Dave's Music Database books

Saturday, July 26, 2014

Arthur Collins hit #1 with “Bill Bailey, Won’t You Please Come Home”: July 26, 1902

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Arthur Collins “Bill Bailey, Won’t You Please Come Home”


Writer(s): Hughie Cannon/ Johnnie Queen (see lyrics here)

First charted: 7/12/1902

Peak: 18 US, -- UK (Click for codes to singles charts.)

Sales (in millions): -- US, -- UK, -- world (includes US and UK)

Radio Airplay (in millions): -- Video Airplay (in millions): --


Review: This “early ragtime classic” RCG and “favorite of Dixie jazz bands” JA-22 became a “sing-along standard” RCG thanks to the ease with which it could be adapted to jazz or played on honky-tonk piano or banjo. RCG John Queen, a minstrel and songwriter introduced this instant hit. Arthur Collins, Dan Quinn, and Silas Leachman each took the song to the top 5 in 1902, but Collins’ version was the biggest. PM-477 He was no stranger to the top, having landed there seven times before. This, however, was his biggest hit yet.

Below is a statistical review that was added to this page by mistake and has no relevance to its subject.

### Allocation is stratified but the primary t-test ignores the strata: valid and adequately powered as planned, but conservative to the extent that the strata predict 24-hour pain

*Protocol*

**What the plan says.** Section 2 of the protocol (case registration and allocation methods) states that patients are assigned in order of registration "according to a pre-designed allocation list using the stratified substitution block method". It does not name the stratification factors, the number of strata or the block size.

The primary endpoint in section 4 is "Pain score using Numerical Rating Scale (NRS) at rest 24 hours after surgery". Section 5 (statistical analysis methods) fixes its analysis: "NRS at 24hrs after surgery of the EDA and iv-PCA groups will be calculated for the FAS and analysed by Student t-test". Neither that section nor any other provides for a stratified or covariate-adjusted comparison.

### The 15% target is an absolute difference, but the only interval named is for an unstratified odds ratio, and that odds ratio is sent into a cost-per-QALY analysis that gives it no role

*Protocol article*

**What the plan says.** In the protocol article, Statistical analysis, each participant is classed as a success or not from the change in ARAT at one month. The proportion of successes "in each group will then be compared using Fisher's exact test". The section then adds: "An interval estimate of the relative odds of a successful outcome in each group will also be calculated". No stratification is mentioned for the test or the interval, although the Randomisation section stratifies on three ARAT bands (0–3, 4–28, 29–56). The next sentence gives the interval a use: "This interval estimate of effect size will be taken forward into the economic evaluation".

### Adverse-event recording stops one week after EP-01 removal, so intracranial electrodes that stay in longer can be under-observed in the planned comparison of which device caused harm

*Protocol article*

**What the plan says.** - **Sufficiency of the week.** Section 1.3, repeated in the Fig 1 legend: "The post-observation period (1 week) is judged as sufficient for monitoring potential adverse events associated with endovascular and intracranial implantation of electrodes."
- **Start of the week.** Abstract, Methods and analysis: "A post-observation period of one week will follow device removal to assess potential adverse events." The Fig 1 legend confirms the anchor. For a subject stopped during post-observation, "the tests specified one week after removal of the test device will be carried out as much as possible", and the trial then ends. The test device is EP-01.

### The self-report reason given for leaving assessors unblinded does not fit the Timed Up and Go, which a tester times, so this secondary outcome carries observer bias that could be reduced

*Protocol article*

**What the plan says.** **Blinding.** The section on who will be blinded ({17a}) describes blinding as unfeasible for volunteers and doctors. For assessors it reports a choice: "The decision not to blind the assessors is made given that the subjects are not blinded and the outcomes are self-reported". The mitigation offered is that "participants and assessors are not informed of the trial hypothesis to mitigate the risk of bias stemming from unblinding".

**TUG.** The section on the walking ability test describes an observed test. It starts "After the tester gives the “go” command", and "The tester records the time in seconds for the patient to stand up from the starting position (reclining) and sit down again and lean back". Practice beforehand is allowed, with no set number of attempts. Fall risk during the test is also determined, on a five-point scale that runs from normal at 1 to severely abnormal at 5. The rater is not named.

Over the years, the song was recorded by a number of other big-name artists. Jimmy Durante and his sidekick Eddie Jackson often used it in their act. JA-22 Bobby Darin took it to number 19 in 1960. Others who recorded the song included Louis Armstrong, Ella Fitzgerald, and Della Reese. PS The song also spawned numerous parodies, including Tom Lehrer’s “(Won’t You Come Home) Disraeli?” JA-22 As with many “coon songs”, as such racially deragotory songs from the early 20th century have come to be known, later recordings were often “sanitized.” PS

Several people have claimed to be the original Bill Bailey, JA-22 but according to Tin Pan Alley folklore, RCG the Detroit-born Hughie Cannon was an alcoholic living in a flophouse. One night he supposedly met a real Bill Bailey, an African American vaudeville singer. Bailey’s wife had thrown him out of the house because she’d had it with his late-night partying. PS Cannon gave Bailey money for a room for the night, but was sure the wife would soon beg for him to return.

Cannon then wrote a song about a wife hanging laundry and singing about her hopes that her husband would soon come home. She confesses that she drove him away with “nothing but a fine tooth comb,” but Bailey returns with a fancy car. RCG The song’s popularity led to spin-off tunes “I Wonder Why Bill Bailey Won’t Come Home” and “Since Bill Bailey Came Back Home.” PS


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